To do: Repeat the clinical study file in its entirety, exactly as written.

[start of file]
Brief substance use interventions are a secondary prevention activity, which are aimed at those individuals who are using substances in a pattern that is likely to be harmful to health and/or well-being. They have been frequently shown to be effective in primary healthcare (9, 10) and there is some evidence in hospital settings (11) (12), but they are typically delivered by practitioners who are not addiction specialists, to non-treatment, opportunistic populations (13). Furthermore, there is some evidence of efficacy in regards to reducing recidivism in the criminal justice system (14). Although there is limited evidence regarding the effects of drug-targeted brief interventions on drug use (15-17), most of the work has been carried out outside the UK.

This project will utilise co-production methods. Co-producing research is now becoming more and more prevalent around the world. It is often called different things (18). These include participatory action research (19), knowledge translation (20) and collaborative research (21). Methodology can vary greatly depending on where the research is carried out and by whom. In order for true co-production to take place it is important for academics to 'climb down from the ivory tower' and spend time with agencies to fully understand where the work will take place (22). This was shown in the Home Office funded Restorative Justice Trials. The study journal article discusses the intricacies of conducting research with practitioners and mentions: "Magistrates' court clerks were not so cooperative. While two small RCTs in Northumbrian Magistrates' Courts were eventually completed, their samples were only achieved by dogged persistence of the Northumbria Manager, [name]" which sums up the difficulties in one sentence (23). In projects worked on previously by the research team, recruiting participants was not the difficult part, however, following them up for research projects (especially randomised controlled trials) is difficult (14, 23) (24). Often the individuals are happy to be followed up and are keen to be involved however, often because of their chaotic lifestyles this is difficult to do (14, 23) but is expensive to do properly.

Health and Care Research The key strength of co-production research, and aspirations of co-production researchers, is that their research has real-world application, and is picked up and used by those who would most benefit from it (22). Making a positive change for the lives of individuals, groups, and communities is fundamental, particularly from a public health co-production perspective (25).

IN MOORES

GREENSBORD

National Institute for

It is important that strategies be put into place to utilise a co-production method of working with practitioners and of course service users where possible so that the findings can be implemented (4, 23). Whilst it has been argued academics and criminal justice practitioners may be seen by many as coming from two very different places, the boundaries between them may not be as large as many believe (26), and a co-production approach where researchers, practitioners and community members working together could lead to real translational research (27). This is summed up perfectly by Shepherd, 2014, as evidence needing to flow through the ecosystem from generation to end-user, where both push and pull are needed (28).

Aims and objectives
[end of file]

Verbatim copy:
Brief substance use interventions are a secondary prevention activity, which are aimed at those individuals who are using substances in a pattern that is likely to be harmful to health and/or well-being. They have been frequently shown to be effective in primary healthcare (9, 10) and there is some evidence in hospital settings (11) (12), but they are typically delivered by practitioners who are not addiction specialists, to non-treatment, opportunistic populations (13). Furthermore, there is some evidence of efficacy in regards to reducing recidivism in the criminal justice system (14). Although there is limited evidence regarding the effects of drug-targeted brief interventions on drug use (15-17), most of the work has been carried out outside the UK.

This project will utilise co-production methods. Co-producing research is now becoming more and more prevalent around the world. It is often called different things (18). These include participatory action research (19), knowledge translation (20) and collaborative research (21). Methodology can vary greatly depending on where the research is carried out and by whom. In order for true co-production to take place it is important for academics to 'climb down from the ivory tower' and spend time with agencies to fully understand where the work will take place (22). This was shown in the Home Office funded Restorative Justice Trials. The study journal article discusses the intricacies of conducting research with practitioners and mentions: "Magistrates' court clerks were not so cooperative. While two small RCTs in Northumbrian Magistrates' Courts were eventually completed, their samples were only achieved by dogged persistence of the Northumbria Manager, [name]" which sums up the difficulties in one sentence (23). In projects worked on previously by the research team, recruiting participants was not the difficult part, however, following them up for research projects (especially randomised controlled trials) is difficult (14, 23) (24). Often the individuals are happy to be followed up and are keen to be involved however, often because of their chaotic lifestyles this is difficult to do (14, 23) but is expensive to do properly.

Health and Care Research The key strength of co-production research, and aspirations of co-production researchers, is that their research has real-world application, and is picked up and used by those who would most benefit from it (22). Making a positive change for the lives of individuals, groups, and communities is fundamental, particularly from a public health co-production perspective (25).

IN MOORES

GREENSBORD

National Institute for

It is important that strategies be put into place to utilise a co-production method of working with practitioners and of course service users where possible so that the findings can be implemented (4, 23). Whilst it has been argued academics and criminal justice practitioners may be seen by many as coming from two very different places, the boundaries between them may not be as large as many believe (26), and a co-production approach where researchers, practitioners and community members working together could lead to real translational research (27). This is summed up perfectly by Shepherd, 2014, as evidence needing to flow through the ecosystem from generation to end-user, where both push and pull are needed (28).

Aims and objectives